What should change in Leadership priorities
In addition to underlining the long-term imperatives set for success in the next decade, the pandemic challenged leaders to respond to the enormous challenge of transition – the need to get out of a devastating economic situation, to build a path to growth and prosperity.
Some healthcare companies have survived this short-term impact and will be able to access long-term options. But while survival may be high on the agenda, prospering is a long way. And that requires leaders to respond to a new environment, to a new customer and to high social expectations in order to lead the way out of this crisis.
The post-pandemic will make non-market strategies more prominent. The resilience of the system can only be created through cooperation between companies and between companies and governments. The creation of cooperation networks should guide the new health business model, including more capacity sharing and greater collaboration on ways to screen and balance the demands on care. The rational use of resources and the demand to improve the health of the population through health promotion and prevention initiatives, should guide the redesign of some strategies. However, the current ecosystem is not configured for this type of cooperation.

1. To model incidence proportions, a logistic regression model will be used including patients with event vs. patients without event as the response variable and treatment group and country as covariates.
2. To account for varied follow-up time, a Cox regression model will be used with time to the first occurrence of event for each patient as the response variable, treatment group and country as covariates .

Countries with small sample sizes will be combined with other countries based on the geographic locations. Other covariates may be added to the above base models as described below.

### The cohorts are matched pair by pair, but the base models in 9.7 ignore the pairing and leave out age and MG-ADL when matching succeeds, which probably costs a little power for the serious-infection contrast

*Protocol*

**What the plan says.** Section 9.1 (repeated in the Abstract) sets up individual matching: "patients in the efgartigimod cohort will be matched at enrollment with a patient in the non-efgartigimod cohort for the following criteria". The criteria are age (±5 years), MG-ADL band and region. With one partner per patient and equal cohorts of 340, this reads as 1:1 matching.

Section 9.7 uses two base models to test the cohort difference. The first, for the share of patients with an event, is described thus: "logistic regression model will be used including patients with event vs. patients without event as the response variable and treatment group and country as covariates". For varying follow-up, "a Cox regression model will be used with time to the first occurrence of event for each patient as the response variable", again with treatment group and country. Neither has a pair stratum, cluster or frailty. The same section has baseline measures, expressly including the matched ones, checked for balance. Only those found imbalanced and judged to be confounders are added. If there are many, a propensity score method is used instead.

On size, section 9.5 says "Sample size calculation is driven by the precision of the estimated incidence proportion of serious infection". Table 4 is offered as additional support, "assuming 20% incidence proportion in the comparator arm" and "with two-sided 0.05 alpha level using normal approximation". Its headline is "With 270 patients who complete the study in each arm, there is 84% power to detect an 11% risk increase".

“It is now evident that the segmentation between public and private in SUS is a fallacy. People and their health needs do not recognize walls and fences. The interdependence between the public and private sectors is evident. Health systems with walls are not built. It is more than time to end the “fences” of SUS. The PHC reform instituted in 2019 is already moving in this direction. We must bring information technology so that information, services / supplies / equipment and financing follow people’s clinical trajectory. Even when they cross the ‘borders’ of the public and private segment. If we do not take the opportunity to seek a truly Unique health system, in which the public and private segments have homogeneous principles and cooperate in the search for health results, we will lose the opportunity to evolve as a society ”. Erno Harzheim – Secretary of Primary Health Care (SAPS).